The Bellingham City Council is following the lead taken by our Whatcom County Council in endorsing new state policy that would help stabilize skyrocketing rents, currently under consideration by the Washington Legislature.
Because Washington legislators passed a bill in 1981 that prevents any local government from passing local laws to protect tenants from rent increases, rent stabilization policy is necessary at the state level.
HB 2114 limits the amount landlords can raise rents, helping to address the top priority of Washingtonians and leading legislators — the lack of affordable housing and our growing homelessness crisis. The measure will prevent landlords from issuing excessive rent increases, while still allowing them to set rent at whatever they want between tenancies.
U.S. Census Pulse Survey shows that nearly 500,000 Washingtonians felt pressure to move between May and October 2023 due to a rent increase. Of those, nearly 60% were displaced by the rent increases. These are shocking numbers, but the real tragedy is the human lives that are being impacted.
The rent for my apartment has been hiked every year since the pandemic moratorium [on evictions] was lifted [in 2021]. It went up by $500 a month just in the last year. We have a lot of seniors in my community who live on fixed incomes; three of which went directly into homelessness, forced into living out of their cars.
Even working families can’t keep up with rising rent. According to the National Low-Income Housing Alliance’s 2022 Out Of Reach report, a minimum wage worker in Whatcom County would have to work 1.4 full-time jobs to afford an average two-bedroom fair market rental. And when you are squeezed out by landlords who raise your rent an excessive amount, where can you go? Renting shelter has become a luxury that families can no longer afford.
Even a $100-a-month increase is associated with rising rates of homelessness, according to a GAO report. Take a two-bedroom apartment in Bellingham that’s currently renting for $1,990. A 7% increase in rent each year would mean a $447.83 monthly increase in just three years, bringing rent to $2,437. As they say, “rent eats first” — meaning tenants squeezed by excessive rent hikes are forced to cut back or even go without basic needs like food, health care, and gas to get to work and school.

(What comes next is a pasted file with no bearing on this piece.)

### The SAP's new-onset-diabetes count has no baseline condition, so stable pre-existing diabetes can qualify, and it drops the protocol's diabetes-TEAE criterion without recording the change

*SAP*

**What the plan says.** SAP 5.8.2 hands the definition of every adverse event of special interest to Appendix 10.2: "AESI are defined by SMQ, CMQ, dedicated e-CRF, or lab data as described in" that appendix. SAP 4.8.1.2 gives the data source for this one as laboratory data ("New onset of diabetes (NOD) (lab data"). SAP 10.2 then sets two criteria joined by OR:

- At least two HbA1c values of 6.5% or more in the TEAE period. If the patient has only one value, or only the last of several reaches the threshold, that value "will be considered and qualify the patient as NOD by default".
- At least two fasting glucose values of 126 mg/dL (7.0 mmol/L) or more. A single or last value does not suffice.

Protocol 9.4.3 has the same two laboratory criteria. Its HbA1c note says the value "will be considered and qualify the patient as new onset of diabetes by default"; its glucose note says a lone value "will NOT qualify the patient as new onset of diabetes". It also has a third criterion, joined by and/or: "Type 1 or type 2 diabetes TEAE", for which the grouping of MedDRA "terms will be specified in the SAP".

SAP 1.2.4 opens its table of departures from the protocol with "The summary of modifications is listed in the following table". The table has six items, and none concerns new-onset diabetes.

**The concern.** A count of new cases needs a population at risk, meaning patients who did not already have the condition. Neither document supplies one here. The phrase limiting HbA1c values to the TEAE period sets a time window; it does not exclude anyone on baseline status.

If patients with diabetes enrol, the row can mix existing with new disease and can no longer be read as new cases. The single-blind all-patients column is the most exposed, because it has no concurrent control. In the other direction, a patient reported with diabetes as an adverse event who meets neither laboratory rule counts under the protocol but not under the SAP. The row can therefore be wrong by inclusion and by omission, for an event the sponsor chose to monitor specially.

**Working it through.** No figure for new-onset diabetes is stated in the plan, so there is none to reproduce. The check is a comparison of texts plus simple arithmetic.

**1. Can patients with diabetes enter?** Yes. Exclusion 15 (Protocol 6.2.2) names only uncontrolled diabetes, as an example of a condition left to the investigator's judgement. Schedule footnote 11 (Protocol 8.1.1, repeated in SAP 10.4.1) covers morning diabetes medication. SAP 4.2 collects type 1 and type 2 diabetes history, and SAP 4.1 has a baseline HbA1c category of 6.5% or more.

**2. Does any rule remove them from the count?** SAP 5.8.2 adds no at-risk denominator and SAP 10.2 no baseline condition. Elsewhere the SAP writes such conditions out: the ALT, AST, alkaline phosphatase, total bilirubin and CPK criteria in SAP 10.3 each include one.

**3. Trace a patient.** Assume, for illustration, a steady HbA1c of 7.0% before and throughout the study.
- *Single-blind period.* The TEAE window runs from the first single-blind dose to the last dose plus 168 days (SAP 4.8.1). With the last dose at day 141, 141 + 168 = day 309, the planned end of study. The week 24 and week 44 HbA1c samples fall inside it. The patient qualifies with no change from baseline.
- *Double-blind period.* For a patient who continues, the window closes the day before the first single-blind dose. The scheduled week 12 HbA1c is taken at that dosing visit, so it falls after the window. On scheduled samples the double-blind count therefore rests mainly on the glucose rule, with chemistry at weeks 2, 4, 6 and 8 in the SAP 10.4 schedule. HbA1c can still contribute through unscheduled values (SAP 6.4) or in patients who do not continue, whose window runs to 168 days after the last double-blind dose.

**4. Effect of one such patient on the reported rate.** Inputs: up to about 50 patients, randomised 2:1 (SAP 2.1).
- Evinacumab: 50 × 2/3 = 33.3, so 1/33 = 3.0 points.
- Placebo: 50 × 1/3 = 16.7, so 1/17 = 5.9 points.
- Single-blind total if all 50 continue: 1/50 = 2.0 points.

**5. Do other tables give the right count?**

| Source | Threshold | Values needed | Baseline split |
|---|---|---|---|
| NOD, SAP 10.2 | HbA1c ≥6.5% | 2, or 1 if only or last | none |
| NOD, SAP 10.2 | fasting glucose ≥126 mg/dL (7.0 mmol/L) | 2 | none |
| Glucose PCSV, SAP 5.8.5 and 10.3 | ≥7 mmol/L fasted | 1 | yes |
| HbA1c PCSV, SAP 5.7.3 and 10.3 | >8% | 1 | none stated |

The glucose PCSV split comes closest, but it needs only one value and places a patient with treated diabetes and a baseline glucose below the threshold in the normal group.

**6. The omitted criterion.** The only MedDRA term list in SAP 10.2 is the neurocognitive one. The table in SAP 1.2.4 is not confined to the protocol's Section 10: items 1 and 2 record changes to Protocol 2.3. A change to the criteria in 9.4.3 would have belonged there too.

To those who say we simply need to build housing, renters need solutions now — not decades down the road. Increasing our future supply of housing still leaves the 40% of households who rent today threatened by excessive rent increases, and more supply doesn’t guarantee renters affordable housing now or in the future.
Rent stabilization policy allows landlords to raise the rent, but it prevents excessive rent increases. It also provides renters with predictability so they can plan for rent increases in coming years, while still allowing landlords to make a profit, keep up with costs and have more than enough to make repairs.
Landlords have been making record profits through excessive rent increases, all while enjoying special tax exemptions from the state not given to other business owners — like small businesses who are struggling because their workers cannot find affordable housing in our communities, or because their customers lack discretionary funds. It’s rare to find a policy change opportunity that will help both workers and business owners. Rent stabilization is a win-win for our communities as a whole.
Rent stabilization is not only the right thing to do, it’s popular with the voters who will decide whether to return [legislators] to office. EMC Research found two-thirds of likely November 2024 voters in Washington support a statewide limit on rent increases, and nearly 6 in 10 say they are more likely to support a candidate for legislature or statewide office who supports such limits.
Further evidence of public demand was on display during committee hearings on the rent stabilization policy, where more than 3,000 of us signed in to support the bills under consideration — a historic demonstration of how much Washingtonians favor the policy.
Bellingham resident Kerri Burnside is an organizer with the Bellingham Tenants Union and president of the Silver Beach Neighborhood Association.